As a result of that harrowing experience, these are my thoughts about the life coach:

  •  Can I just give this life coach to someone else? Someone who needs a life? (No, the prize is not transferrable.)
  • What if, after one consultation, I decide the life coach stinks? Do I have to keep the life coach? Must I really pay taxes on the life coach?
  • What if I blog about how much the life coach stinks and the life coach reads it? Will the life coach’s feelings be hurt? Will the life coach secretly conspire to ruin my life?

 Stay tuned. (And if you like what you’re reading, subscribe (top right button), share this link and/or make it a “Favorite.”)

I’m a Winner

Last week, I received an email from a sweepstakes company saying, “We are writing to you today regarding the ‘Year of Wellness Video Contest’ offered by CRN Foundation and to say Congratulations! Your entry … has been determined to be the potential Grand Prize winner! The prize you are eligible to receive is $5,000, eight registered dietitian sessions via phone, six life coach consultations via phone, six months of weekly personal training sessions, and one year’s supply of vitamins and/or other supplements.”

Quickly disregarding the word “potential,” I realized that I needed to start a blog as soon as possible.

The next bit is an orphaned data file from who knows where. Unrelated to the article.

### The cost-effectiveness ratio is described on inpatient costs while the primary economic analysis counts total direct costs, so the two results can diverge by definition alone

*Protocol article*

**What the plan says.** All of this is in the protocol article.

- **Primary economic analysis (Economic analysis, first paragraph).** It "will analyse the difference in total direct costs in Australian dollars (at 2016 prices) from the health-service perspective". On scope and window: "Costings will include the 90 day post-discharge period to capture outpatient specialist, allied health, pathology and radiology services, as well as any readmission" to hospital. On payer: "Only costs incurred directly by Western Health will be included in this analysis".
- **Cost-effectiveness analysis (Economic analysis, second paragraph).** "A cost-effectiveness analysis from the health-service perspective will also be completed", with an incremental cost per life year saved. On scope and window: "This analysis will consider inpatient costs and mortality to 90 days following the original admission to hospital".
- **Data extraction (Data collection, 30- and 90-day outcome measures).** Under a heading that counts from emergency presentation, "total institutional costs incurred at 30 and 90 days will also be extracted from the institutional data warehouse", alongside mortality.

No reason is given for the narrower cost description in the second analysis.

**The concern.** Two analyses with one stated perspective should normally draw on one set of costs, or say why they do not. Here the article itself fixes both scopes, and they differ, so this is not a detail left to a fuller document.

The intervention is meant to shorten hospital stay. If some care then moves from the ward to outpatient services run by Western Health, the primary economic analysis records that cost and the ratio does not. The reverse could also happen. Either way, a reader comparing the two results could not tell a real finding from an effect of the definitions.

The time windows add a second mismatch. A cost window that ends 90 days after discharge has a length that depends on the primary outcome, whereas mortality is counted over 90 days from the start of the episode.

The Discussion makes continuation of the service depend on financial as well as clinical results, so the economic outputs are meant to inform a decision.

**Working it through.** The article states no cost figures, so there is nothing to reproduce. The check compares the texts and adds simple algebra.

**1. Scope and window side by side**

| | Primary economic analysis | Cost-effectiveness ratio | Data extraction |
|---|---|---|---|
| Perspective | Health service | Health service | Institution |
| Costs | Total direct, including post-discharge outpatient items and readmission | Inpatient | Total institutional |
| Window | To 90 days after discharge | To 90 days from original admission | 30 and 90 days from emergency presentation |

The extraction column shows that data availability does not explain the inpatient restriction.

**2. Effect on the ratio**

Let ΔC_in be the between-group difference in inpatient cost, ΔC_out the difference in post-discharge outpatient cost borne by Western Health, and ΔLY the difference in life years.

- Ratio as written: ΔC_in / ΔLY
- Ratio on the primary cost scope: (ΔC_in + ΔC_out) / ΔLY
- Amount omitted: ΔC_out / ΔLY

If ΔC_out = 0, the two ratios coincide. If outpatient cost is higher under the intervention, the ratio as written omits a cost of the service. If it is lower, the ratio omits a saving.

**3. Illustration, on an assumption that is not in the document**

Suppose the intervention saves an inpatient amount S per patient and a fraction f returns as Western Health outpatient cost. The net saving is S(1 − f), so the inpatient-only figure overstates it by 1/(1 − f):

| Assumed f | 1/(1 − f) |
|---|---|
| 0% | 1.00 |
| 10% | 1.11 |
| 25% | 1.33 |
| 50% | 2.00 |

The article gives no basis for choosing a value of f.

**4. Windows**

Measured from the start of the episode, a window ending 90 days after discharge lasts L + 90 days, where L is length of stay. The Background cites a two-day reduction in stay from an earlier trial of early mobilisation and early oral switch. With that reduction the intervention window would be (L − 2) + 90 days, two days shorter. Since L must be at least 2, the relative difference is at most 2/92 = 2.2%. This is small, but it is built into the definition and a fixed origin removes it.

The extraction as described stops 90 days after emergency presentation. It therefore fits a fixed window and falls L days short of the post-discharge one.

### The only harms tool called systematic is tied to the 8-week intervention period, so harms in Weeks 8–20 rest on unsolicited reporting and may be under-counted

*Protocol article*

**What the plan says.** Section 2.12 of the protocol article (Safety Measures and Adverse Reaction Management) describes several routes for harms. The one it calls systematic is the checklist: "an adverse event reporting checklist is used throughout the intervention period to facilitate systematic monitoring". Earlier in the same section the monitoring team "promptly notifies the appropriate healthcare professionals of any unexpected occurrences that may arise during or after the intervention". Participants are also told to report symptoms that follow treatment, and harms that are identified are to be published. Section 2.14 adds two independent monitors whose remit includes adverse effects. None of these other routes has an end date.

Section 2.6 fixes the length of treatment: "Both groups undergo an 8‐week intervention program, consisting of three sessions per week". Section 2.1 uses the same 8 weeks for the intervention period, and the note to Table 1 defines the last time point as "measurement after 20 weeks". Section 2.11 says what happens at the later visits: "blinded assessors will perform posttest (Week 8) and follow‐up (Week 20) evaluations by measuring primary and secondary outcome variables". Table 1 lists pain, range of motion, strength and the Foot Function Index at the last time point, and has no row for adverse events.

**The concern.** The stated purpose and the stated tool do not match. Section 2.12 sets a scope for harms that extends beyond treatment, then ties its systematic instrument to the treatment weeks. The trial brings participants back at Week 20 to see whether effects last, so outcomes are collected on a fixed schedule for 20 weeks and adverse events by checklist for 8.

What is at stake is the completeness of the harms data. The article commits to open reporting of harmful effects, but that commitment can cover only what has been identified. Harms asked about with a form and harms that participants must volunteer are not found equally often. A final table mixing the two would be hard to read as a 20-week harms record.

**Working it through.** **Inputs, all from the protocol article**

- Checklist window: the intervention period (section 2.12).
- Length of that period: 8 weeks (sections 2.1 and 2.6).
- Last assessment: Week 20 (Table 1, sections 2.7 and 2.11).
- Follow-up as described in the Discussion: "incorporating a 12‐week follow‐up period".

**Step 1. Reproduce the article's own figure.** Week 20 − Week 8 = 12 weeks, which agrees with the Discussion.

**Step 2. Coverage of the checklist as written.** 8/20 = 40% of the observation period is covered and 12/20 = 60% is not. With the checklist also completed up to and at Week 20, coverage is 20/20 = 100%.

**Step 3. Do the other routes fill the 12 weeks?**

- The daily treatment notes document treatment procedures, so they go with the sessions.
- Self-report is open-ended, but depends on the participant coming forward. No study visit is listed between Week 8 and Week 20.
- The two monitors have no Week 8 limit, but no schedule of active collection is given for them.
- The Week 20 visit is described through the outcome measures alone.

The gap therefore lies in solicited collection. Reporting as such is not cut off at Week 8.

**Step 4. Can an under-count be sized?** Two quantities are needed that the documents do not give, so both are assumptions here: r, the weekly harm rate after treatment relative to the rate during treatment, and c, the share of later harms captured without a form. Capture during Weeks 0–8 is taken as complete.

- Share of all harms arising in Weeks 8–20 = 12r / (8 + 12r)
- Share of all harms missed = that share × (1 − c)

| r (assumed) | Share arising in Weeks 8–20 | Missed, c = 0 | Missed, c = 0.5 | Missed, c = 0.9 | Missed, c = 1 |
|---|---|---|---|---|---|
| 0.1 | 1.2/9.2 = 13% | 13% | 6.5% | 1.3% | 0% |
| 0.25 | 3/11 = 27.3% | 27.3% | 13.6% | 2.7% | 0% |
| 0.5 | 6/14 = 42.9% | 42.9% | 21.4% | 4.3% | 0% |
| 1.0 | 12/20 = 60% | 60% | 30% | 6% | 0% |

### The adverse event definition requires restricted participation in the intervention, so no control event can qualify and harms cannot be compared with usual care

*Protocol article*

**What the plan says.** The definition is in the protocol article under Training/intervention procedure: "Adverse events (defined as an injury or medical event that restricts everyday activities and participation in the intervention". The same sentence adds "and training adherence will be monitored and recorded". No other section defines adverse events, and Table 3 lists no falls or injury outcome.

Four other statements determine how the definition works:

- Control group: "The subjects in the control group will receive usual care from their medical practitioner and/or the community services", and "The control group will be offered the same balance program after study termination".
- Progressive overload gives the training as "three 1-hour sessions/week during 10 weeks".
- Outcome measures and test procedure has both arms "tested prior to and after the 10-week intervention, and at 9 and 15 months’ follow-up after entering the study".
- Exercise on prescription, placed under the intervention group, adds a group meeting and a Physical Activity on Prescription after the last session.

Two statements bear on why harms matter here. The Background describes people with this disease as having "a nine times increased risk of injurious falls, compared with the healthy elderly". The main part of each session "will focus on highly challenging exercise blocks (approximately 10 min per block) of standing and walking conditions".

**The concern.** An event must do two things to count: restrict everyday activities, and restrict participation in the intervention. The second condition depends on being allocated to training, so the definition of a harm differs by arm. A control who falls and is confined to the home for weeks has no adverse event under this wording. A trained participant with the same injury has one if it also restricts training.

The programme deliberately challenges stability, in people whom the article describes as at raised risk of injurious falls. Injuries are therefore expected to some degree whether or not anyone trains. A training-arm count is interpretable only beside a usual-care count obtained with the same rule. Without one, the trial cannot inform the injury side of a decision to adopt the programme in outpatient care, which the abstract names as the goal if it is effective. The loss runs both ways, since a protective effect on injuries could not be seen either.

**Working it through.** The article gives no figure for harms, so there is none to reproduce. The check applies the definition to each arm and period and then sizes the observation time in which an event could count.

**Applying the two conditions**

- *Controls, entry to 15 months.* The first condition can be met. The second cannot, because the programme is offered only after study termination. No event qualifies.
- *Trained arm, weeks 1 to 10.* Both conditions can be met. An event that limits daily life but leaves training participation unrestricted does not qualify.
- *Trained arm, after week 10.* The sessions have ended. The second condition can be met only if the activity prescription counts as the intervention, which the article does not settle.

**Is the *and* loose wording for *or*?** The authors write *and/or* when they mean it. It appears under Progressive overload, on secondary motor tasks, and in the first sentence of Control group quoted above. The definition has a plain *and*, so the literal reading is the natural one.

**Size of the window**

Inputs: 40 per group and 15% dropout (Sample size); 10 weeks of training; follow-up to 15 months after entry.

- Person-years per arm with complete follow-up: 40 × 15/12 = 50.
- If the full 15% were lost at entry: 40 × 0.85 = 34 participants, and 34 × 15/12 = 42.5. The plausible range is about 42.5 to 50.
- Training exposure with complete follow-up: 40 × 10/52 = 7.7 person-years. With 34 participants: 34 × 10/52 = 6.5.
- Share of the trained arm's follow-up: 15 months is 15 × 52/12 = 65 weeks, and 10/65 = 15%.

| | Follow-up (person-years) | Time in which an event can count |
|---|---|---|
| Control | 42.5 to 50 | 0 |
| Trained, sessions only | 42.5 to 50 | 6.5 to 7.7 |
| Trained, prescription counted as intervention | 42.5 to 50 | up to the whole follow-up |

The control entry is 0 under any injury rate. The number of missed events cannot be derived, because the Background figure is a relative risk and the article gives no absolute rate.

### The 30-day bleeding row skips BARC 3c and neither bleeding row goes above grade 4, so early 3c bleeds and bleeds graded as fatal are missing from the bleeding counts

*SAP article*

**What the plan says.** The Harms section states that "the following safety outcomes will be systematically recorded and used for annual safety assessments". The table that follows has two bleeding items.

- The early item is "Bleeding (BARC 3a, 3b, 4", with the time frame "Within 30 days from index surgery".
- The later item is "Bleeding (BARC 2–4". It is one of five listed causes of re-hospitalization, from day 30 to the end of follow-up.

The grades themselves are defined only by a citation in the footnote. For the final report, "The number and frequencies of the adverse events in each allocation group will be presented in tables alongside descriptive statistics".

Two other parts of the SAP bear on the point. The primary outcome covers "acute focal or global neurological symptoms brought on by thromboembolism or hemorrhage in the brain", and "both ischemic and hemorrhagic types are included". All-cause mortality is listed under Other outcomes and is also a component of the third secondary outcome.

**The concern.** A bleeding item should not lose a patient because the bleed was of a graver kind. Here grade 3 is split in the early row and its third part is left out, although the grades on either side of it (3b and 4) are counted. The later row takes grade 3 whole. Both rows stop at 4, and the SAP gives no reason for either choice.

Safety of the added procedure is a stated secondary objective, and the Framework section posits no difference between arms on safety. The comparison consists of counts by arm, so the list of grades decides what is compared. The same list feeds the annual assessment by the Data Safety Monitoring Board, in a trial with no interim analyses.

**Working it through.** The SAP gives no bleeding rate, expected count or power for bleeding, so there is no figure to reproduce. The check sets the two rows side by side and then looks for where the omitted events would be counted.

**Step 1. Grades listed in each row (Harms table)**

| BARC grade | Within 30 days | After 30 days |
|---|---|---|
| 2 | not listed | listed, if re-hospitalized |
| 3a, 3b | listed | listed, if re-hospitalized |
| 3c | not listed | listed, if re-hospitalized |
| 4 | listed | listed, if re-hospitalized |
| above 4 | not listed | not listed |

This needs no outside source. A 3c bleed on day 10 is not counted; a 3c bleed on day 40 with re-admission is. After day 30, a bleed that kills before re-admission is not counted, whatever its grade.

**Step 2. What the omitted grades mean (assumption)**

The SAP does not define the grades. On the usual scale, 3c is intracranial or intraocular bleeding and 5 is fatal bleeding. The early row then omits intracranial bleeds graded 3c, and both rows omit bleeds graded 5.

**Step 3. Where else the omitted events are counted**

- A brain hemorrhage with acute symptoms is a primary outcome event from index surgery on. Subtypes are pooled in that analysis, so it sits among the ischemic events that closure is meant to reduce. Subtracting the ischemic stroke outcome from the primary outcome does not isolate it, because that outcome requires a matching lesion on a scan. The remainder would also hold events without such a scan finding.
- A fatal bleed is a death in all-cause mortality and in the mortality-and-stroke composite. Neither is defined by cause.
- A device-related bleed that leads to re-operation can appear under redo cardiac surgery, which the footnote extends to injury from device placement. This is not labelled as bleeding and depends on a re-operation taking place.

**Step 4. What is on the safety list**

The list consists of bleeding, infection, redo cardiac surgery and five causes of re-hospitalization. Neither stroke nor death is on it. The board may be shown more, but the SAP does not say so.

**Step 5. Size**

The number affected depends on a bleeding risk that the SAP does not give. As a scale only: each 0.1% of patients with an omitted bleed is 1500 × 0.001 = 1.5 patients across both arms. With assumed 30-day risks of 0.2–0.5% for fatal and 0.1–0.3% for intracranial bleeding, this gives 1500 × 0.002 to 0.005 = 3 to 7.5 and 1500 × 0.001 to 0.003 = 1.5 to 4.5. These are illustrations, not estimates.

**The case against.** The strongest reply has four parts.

Here are my Top Five reasons:

 1)      To entertain people. I’m a youngest child. This is pretty much the reason we exist.

 2)      To make other contestants feel better. Four other finalists believed they were “this close” to being selected. Sadly, official contest rules state that “Non-winning entrants will not be notified.” So, in the spirit of good sportsmanship, I’m blogging about my win so that fellow contestants will find this blog, discover how completely awesome I am, then share this link with their friends and family to prove that they aren’t losers, but instead were unknowingly pitted against a well-honed wellness video contest machine.

 3)     To document if Life… Supplemented’s three pillars of health (healthy diet, vitamins & supplements and regular exercise) really do create a healthier lifestyle. And also to share wellness tips and advice that I learn as a result of this contest.

 4)      To get a book deal like the “Julie & Julia” chick. Just kidding. But one of these days, when I figure out where my passions and America’s interests intersect, I’m gonna be the next Ephron sister.

 5)      To keep a promise. During my finalist teleconference, I told the contest sponsor that, being a professional communicator, I could easily blog about my “Year of Wellness.” In that interview, 50 percent of my score was based on “my dedication to and enthusiasm for personal wellness, my involvement in the online community and willingness to and enthusiasm for engaging other individuals in a Year of Wellness.” I think my blog offer clinched this thing, and I definitely don’t want to go back on my word. Hell, I still feel guilty about the time I was working at AID Auto Store in my teens and kept a free air pressure gauge belonging to a customer who bought the required case of oil but didn’t want the gauge.

 So, come along with me as I embark on My Year of Wellness.

 (You know what? It doesn’t bode well that we’re both embarking on this wellness journey sitting on our butts in front of computer screens. So, in the spirit of wellness, I recommend that we all eat a salad, pop a vitamin and go for a walk!)